Wednesday, January 28, 2009

Aspiring Film-makers, Actors and Screenplay Writers can start with this film. (even film marketers)



This film, in my personal opinion, encapsulates all the wonderful elements in film-making, acting and writing. Of course it's one of the most popular films in its genre. And there were so much talk and hype surrounding this film. But all is much deserving. Because I'm actor, naturally I am fascinated by Anthony Perkin's portrayal as Norman Bates. Observe his underlying madness beneath a cheerful appearance. Not to mention his body language and the way he "eats" like a bird". Janet Leigh's somewhat "brief" appearance in this film, is also commendable. Watch her transformation from being a helpless adulterer to a thief and finally ended up as the victim in the famous bathroom murder.

For those aspiring to be a film-maker, your eye for detail in this film can be further sharpened by a dozen visual cues to further exemplify a certain character and atmosphere. The mirror that often reflects the characters from the city is apparent in this film. Take note also how the colour of Janet's character wearing from a white to a black color bra, symbolising her transformation from pureness to evil after she decided to keep the bulk of money from her employer. Be amazed by even the very first opening shot to the composition of each frame, right to the cuts of each scene in this film (especially the bathroom murder scene).

For the aspiring screenplay writers, listen to brief and succint dialogue from each scene. I especially like the scene in the reception room when Norman were having a chit-chat with Marion and how so much emotions are expressed, in synch with the character's own motivation and objective. Observe also the many dead birds that were stuffed with sand and preservatives (taxidermists) in the reception room right before Marion's own fate that were killed off.

In marketing terms, "Pyscho" were made at a very low budget. But scored a huge profit when it hits the cinemas. I must say it's the clever shock-and-warning tactic used by Alred Hitchcok to induce some form of discipline. The warning of coming to the cinema early to catch the film was clearly emblazoned at all entrances, further digging the anticipated terror and curiosity about the film.

All in all, "Psycho" is a very well-rounded film, in that it has all the right elements that pulls together to a very clearly defined concept of a film. From the music to the lighting, it ultimately leads to terror to its audience. Aspiring artistes can take inspirations from watching this film and felt a somewhat strange satisfaction in being in the shadows of Norman and Marion. The sheer objectivity in each of the actor's performance is commendable and should be in fact be taken as an important lesson to all aspiring actors when they are reading their scripts. Below are some incriminating advice from the film director, Alfred Hitchcock to:
The film director: If it's a good movie, the sound could go off and the audience would still have a perfectly clear idea of what was going on.
The actor: When an actor comes to me and wants to discuss his character, I say, "It's in the script"/ If he says, "But what's my motivation?", I say, "Your salary".
The screenplay writer: I don't understand why we have to experiment with film. I think everything should be done on paper. A musician has to do it, a composer. He puts a lot of dots down and beautiful music comes out. And I think that students should be taught to visualize. That's the one thing missing in all this. The one thing that the student has got to do is to learn that there is a rectangle up there - a white rectangle in a theater - and it has to be filled.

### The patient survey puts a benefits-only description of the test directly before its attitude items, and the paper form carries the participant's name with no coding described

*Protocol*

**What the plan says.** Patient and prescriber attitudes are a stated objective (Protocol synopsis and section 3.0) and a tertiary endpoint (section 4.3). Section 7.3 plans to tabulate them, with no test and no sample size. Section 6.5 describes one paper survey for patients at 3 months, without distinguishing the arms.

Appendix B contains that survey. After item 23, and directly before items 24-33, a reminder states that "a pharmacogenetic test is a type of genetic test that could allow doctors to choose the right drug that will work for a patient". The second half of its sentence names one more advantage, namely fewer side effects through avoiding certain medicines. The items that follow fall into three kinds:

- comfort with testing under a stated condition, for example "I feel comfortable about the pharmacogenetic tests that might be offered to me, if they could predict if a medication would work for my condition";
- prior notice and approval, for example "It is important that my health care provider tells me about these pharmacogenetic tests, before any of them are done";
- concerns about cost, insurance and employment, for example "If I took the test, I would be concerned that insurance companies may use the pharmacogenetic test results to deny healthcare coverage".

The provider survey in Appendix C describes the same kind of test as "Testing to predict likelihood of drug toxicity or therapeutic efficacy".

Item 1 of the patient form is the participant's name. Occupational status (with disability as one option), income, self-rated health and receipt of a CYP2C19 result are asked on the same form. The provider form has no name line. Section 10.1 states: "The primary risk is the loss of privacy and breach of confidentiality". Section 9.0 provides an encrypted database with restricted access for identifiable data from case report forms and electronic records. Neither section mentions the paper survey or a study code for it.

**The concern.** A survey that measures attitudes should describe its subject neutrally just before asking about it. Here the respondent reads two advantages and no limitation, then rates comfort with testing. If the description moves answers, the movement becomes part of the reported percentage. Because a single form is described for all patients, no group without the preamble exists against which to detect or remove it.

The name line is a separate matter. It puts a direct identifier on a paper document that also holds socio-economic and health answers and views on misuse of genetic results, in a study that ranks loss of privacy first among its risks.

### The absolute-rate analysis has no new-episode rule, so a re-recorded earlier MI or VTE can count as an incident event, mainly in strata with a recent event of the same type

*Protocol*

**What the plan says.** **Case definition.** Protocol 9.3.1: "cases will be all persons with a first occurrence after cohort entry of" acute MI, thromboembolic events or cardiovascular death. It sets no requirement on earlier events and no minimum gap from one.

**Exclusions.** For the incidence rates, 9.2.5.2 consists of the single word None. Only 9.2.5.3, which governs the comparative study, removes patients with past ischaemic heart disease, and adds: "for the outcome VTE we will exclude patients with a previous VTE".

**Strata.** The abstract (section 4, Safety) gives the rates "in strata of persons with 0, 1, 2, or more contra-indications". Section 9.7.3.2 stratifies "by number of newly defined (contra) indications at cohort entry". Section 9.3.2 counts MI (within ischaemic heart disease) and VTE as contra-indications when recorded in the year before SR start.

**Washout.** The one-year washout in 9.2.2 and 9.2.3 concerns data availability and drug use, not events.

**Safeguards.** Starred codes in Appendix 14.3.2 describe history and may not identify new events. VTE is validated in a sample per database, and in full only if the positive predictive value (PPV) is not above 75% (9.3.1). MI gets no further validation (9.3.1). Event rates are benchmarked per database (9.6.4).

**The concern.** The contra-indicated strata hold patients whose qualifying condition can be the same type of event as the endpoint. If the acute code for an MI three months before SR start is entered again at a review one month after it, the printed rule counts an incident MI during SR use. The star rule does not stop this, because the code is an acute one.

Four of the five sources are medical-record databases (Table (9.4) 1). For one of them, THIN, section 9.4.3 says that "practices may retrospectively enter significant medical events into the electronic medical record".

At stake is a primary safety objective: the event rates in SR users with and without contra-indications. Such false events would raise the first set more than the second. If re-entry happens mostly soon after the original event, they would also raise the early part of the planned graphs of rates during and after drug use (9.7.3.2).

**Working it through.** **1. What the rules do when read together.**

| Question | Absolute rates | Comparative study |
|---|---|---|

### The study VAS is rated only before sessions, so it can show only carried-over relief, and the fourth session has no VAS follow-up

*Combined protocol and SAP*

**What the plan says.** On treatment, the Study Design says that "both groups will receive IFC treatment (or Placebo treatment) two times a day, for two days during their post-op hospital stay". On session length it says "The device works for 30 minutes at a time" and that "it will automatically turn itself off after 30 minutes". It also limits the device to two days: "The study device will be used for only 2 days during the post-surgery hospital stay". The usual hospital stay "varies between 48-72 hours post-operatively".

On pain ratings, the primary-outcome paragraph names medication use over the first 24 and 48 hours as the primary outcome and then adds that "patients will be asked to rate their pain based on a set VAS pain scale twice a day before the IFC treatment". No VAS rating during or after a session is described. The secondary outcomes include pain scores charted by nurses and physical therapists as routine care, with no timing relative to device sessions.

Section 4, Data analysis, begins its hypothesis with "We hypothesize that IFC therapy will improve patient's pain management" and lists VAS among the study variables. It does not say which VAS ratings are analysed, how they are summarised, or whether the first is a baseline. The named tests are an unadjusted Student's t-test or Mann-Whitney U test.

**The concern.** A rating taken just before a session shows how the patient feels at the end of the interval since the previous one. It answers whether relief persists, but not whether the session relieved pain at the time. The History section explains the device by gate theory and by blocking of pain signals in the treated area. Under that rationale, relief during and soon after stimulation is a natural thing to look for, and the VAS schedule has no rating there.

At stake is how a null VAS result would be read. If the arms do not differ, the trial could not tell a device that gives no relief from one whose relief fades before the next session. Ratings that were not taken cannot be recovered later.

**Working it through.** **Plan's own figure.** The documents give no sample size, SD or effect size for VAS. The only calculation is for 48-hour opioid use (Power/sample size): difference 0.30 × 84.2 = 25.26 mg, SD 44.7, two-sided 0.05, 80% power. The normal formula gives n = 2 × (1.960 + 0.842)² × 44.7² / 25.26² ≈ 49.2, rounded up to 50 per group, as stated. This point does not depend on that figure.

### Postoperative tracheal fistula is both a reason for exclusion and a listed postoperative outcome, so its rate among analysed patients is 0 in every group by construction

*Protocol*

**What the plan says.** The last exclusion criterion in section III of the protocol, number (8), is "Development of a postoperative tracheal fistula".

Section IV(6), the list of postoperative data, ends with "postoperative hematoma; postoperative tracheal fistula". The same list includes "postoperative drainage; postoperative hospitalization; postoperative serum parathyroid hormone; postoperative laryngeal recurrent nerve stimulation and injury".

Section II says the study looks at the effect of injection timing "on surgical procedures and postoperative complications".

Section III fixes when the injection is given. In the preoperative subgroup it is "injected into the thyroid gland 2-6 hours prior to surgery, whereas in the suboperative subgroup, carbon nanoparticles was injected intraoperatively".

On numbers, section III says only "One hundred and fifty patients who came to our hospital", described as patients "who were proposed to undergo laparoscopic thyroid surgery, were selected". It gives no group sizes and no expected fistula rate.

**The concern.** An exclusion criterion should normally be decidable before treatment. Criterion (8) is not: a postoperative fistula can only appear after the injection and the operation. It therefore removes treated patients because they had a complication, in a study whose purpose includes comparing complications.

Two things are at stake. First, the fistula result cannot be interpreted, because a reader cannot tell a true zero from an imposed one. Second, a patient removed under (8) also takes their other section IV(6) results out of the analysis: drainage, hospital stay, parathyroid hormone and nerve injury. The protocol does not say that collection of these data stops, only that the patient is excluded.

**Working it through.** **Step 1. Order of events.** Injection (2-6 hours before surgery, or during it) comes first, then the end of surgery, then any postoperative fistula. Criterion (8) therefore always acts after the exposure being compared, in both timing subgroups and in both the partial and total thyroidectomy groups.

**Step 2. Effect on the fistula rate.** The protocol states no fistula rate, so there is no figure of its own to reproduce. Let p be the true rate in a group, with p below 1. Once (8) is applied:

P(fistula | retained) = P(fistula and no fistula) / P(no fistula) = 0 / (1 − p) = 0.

PS: Students who wants a copy of Psycho, let me know when we meet.

Monday, January 26, 2009

How to be a Fear-Proof Artiste


In Malaysia, expect the most trivial thing to be a huge HUGE phenomena for others to poke you on. We are supposedly very cultural. So there must be NO revealing clothing for local artistes for the fear of being banned. But really, I started being famous for that one revealing part, even without me knowing it to be such a big deal! But I am thankful for it anyway. I suppose our entertainment industry aren't professional in many ways, and especially in the way of thinking, being NOT that "cultural". One painful incident encouraged me to write this article on the topic above. I just completed a shoot for a Singapore commercial, and was packing my stuff to go home. The casting agent was interestingly irritable, for he asked me all sorts of incriminating questions like sex and other questions in that vein. Excuse me, when does that has to do how well I can perform as a talent? Besides, it's not the talent agent who selected me for the job, it's the client. So talents, bear that in mind, and remember you don't owe this agent a thing or even have to justify yourself for them. After that, that silly casting agent "threatened" me that he will reduce my talent fees (as if I give a farthing, after his questionable attitude), so as to impose some form of "fear". After the shoot was completed, I walked down through some steps, which was strewn all over with camera and lighting wires, and got my angle twisted in the most painful way imaginable. And that was 2 days before Chinese New Year! So you see guys, our entertainment industry is very much revolved in this fear factor, inducing fear and extracting results from fear. And believe me, NO results extracted from fear and punishment is ever good.

I'm compelled again to write this article as a form of salutation to all working artistes in Malaysia who have to endure so many types of unnecessary "fear" and trouble. We have to be constantly fearful of our attitude and behavior offscreen for the producers can translate that as what will be onscreen. Can they tell the difference between onscreen and offscreen? I'm afraid not. They will see a talent and typecast him or her as being attitude A, and will treat the talent as such. So how to be a fear-proof artiste? As you know this article is meant to HELP, not to condemn other people. And hopefully below are some tips that could help:

* Be NEUTRAL in all circumstances. That means if a casting agent or producer expressed they are excited to have you, try to be cordial and at the same time give them a benefit of a doubt that they might not see you the way you want them to. Or promised you the job at the end. It also means you need to delete any preconceived ideas or judgements, prejudices you might have on the other party.
* Take your TIME to grow as an artiste, and don't rush to be one. It takes more than just good looks and talents to secure a job. Take one small job at a time, and grow from there. A beautiful tree doesn't just happen over a day.